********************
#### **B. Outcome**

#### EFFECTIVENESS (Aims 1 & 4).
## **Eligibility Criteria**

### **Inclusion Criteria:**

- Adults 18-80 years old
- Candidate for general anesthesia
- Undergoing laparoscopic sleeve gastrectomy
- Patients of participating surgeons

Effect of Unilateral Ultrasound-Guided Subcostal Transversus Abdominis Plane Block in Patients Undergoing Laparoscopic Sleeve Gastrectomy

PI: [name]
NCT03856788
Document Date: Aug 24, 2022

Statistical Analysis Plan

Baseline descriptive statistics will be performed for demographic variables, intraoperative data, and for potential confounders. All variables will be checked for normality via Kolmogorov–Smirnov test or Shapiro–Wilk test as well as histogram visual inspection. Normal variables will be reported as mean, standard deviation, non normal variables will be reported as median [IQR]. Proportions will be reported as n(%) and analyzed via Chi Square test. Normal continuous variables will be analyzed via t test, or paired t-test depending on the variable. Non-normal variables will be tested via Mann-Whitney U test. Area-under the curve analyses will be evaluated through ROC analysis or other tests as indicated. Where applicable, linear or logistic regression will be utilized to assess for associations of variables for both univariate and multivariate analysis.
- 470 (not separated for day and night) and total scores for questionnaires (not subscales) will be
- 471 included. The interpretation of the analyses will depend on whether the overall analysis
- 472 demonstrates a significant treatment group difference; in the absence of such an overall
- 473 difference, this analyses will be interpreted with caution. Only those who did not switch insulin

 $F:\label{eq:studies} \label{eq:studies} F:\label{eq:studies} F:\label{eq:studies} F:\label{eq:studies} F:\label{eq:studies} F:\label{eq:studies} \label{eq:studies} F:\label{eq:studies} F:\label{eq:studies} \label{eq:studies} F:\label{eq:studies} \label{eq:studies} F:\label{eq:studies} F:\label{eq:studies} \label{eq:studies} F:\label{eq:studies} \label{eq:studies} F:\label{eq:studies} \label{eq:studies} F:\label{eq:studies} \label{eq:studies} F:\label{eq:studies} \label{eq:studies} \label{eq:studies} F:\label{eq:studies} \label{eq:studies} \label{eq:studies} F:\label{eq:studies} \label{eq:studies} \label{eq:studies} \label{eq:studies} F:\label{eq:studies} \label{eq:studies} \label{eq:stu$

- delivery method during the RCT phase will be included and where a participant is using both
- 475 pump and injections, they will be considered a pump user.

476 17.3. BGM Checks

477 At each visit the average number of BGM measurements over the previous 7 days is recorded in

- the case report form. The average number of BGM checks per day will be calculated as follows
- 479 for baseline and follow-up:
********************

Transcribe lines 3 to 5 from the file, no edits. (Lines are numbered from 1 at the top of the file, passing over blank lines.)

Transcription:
## **Eligibility Criteria**

### **Inclusion Criteria:**

- Adults 18-80 years old